The recent FDA advisory about parents not using Similac, Alimentum and EleCare made at an Abbott factory has many moms nervous about possible effects and what they'll give in place of some of those specialized formulas.

Abott voluntarily recalled the formulas that were made at a Sturgis, MI, factory after they were linked to reports of bacterial infections in babies, one of whom died. You can find out more about the specific formulas here.

The advisory said,

“As a result of the ongoing investigation, along with the U.S. Centers for Disease Control and Prevention and state and local partners, the FDA is alerting consumers to avoid purchasing or using certain powdered infant formula products produced at this facility."
The FDA is investigating the four infant illnesses that are related to the formulas, looking specifically at Cronobacter sakazakii and Salmonella.

The FDA said that all four of the babies were hospitalized and Cronobacter may have been the contributing factor of death in one case.

Cronobacter can cause sepsis and meningitis, among other severe infections. Symptoms can include fevers, jaundice, diarrhea, crankiness and poor appetite. Salmonella can cause diarrhea, fever and cramping.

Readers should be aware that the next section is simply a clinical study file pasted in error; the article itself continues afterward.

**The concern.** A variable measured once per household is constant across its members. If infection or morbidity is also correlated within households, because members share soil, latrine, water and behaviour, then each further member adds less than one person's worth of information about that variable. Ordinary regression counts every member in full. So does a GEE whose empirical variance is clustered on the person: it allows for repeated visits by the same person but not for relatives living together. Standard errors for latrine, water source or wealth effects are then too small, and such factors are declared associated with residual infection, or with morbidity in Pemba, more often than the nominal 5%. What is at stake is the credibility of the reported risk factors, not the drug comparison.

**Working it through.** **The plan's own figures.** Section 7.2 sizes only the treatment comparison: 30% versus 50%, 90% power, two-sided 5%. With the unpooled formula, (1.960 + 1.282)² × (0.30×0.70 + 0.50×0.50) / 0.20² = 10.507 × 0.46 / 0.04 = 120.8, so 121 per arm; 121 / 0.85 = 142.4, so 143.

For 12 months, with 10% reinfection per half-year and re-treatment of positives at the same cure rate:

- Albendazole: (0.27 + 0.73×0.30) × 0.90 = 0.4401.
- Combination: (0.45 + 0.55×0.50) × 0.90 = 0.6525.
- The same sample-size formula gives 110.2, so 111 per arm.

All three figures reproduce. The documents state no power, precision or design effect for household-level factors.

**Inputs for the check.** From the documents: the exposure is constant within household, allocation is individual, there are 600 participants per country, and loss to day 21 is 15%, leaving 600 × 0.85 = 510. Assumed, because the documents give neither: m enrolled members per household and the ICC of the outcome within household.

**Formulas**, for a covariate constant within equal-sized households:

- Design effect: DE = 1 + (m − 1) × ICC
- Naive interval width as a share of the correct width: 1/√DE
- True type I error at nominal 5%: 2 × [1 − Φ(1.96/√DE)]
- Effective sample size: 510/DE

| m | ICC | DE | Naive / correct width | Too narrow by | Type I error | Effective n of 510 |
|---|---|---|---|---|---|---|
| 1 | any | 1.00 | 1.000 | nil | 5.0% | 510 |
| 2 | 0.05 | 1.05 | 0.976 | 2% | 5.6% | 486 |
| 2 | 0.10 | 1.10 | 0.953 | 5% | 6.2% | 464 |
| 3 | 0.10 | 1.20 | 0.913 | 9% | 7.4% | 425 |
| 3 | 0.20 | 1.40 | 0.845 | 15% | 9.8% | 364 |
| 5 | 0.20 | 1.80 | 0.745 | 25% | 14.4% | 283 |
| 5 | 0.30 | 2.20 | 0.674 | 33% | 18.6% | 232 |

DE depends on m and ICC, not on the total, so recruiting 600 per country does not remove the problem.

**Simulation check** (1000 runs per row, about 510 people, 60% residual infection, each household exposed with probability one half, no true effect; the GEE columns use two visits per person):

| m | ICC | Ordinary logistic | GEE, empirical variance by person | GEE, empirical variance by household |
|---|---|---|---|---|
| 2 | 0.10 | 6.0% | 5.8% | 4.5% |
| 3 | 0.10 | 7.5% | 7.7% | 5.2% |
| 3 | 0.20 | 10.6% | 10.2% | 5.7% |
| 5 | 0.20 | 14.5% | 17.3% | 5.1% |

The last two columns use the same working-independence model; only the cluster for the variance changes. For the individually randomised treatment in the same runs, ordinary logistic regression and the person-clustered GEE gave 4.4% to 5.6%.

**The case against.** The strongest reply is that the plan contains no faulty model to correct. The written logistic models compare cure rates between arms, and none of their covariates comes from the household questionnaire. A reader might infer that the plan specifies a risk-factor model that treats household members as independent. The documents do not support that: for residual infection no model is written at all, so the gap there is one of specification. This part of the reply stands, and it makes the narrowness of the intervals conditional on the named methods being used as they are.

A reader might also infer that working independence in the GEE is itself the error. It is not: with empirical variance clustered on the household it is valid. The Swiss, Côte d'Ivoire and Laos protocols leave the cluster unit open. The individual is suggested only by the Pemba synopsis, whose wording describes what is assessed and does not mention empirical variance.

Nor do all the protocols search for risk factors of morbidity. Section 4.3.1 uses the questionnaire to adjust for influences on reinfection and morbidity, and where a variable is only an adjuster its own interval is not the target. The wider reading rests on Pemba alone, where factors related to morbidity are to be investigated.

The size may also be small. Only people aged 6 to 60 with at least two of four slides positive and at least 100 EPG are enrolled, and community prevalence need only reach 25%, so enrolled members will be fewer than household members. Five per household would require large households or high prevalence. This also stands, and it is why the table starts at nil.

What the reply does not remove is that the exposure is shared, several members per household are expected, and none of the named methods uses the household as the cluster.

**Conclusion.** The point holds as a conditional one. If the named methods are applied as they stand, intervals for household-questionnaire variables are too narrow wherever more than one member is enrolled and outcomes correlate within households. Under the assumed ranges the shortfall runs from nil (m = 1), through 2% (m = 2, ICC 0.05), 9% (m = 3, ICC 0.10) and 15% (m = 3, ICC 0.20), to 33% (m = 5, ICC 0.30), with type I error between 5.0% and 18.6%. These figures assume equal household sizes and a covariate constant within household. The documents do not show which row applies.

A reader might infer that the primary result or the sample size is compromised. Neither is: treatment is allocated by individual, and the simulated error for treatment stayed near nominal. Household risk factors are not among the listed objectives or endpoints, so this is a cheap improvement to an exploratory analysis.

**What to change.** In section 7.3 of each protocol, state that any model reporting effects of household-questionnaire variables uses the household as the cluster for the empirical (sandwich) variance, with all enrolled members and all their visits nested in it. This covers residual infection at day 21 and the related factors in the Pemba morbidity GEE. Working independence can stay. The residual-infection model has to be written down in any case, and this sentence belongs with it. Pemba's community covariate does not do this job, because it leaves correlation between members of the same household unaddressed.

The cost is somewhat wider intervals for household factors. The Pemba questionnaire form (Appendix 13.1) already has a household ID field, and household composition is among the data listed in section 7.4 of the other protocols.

Abbott said they tested for the bacteria and found evidence in the 'non-product contact' areas at the Sturgis factory, but no evidence of Salmonella Newport. Abbott said that no product distributed has tested positive for either of those bacteria either.

Joe Manning is the executive vice president, nutritional products of Abbott. He said,
"We're taking this action so parents know they can trust us to meet our high standards, as well as theirs. “We deeply regret the concern and inconvenience this situation will cause parents, caregivers and health care professionals."
Frank Yiannas is the FDA deputy commissioner for food policy and response. He said,
“As this is a product used as the sole source of nutrition for many of our nation’s newborns and infants, the FDA is deeply concerned about these reports of bacterial infections."
In the meantime, mothers who use those formulas, particularly the specialized Alimentum and EleCare are worried about transitioning for their babies. Abbott and the FDA both say they're working to ensure safe replenishment as they can.